Lately I’ve been running my mouth off to my single girl friends about how proximity is everything. I had been dating a guy who was all-around fantastic, definitely a keeper. I really could’ve and still could become infatuated with him—if he lived closer, that is. But he lives in Connecticut. The drive is under an hour, but to me he may as well live in Europe. It’s just hard when both of you work 40+ hour weeks to have time for yourself and everything outside of work and also have time to develop what is in my book a long-distance relationship.
And I’m not the only one who thinks this. I fell really hard for a guy two years ago, who told me he gave up on it because he lived in Brooklyn and I was in Jersey. We had two rivers and Manhattan separating us. It would never work, he said. And I couldn’t help but agree; it was too far.
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If you knew each other/lived near each other when the relationship started and then due to circumstance had to become long-distance, that is an entirely different story. I’m not talking about that. My last boyfriend lived three hours away, but we had known each other well for 10 years before we started dating. Only seeing each other on weekends and the occasional weekday was okay with me, being the busy person that I am. But then I met someone even more perfect for me around the corner from my house. It was inevitable. We were insanely attracted to each other and he was a stone’s throw away. And it was easy to have our own lives during the week but still have a sleepover, like, every night.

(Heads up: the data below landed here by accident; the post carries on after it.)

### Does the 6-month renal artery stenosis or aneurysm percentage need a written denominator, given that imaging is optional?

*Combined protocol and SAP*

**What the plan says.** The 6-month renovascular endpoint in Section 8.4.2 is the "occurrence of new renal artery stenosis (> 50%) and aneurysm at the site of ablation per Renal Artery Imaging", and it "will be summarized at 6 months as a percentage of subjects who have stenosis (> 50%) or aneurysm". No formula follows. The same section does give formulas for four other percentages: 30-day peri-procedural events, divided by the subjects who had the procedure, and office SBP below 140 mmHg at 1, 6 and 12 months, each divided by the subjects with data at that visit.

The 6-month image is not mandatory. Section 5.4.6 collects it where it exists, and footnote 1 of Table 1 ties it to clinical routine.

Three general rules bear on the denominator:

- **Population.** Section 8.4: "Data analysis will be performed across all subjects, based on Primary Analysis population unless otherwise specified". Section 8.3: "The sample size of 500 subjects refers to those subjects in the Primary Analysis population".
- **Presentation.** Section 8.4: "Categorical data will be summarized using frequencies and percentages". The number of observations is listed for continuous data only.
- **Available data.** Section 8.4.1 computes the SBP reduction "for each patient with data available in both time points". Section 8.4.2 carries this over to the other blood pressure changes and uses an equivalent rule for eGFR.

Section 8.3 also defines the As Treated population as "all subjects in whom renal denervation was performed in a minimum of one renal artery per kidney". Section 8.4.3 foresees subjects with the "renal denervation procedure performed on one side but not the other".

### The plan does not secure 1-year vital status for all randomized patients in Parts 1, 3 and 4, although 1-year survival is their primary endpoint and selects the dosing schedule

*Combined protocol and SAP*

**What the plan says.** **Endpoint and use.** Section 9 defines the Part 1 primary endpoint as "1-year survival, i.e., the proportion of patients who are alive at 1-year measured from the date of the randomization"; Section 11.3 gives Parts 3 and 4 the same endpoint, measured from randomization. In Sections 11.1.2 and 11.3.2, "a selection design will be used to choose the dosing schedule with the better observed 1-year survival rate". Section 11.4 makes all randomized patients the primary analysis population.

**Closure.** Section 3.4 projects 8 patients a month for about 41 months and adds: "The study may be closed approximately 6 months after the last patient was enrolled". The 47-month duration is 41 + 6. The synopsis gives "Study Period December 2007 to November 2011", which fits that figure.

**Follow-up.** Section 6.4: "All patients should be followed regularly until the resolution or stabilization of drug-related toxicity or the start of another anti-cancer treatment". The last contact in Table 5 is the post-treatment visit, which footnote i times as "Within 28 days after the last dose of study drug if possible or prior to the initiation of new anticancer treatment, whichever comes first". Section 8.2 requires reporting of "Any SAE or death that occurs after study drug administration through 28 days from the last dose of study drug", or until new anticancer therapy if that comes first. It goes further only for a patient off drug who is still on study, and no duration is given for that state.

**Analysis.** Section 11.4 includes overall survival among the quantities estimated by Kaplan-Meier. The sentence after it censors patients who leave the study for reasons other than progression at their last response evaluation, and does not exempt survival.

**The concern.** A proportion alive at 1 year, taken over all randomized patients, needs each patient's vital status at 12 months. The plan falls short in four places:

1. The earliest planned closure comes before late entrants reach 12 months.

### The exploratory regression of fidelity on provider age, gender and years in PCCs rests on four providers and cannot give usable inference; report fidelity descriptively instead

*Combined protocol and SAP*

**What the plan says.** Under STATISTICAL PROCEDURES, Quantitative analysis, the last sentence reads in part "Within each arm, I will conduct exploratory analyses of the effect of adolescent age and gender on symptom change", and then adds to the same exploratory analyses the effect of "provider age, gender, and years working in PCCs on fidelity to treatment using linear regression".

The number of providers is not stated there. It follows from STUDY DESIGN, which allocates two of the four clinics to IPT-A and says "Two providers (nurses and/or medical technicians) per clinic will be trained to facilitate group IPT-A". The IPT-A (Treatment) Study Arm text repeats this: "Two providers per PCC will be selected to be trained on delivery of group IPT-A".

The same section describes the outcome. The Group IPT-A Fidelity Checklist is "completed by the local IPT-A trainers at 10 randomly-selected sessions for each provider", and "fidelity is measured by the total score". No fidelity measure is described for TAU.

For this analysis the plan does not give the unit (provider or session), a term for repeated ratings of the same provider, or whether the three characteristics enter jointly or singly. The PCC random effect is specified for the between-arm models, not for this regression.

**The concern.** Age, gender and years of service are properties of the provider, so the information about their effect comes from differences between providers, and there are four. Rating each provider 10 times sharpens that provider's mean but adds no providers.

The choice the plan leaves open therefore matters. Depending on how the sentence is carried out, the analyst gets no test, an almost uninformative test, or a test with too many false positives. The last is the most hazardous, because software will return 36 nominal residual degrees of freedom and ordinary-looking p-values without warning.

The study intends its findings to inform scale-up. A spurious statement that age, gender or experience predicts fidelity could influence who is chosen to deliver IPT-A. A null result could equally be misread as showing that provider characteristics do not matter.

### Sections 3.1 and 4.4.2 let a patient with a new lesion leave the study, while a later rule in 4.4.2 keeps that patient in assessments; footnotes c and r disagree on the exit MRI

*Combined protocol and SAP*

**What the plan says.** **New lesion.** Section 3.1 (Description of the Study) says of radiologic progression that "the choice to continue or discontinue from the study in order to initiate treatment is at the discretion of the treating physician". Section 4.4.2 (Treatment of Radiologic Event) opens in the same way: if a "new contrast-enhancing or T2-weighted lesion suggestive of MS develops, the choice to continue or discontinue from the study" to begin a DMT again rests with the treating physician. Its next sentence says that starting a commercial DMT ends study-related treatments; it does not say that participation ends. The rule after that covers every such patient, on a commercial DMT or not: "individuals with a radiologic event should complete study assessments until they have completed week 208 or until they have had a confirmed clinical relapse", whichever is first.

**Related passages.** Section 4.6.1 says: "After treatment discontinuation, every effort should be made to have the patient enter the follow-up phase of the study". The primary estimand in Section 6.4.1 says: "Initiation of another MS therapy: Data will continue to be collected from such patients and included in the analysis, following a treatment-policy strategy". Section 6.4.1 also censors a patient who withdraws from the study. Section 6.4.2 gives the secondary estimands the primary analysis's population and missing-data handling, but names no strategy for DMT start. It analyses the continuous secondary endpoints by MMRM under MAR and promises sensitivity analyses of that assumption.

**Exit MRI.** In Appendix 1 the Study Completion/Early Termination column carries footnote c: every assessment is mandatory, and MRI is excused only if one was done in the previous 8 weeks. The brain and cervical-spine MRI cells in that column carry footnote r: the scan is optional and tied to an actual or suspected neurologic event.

How easy is it to become intrigued by the person who starts talking to you at the party or on the train? At least, for that moment. When someone is near you, they have the ability to capture your attention, and you can fleetingly forget everyone else. It was and is so easy for me to forget how much I liked Mr. Connecticut because he’s not around, and there are so many men that are. I’m willing to bet that the guy most perfect for me lives somewhere like oh, say, Argentina, and that I will never meet him.
How much does the development of a relationship—even a friendship—depend on how geographically close you are to the other person?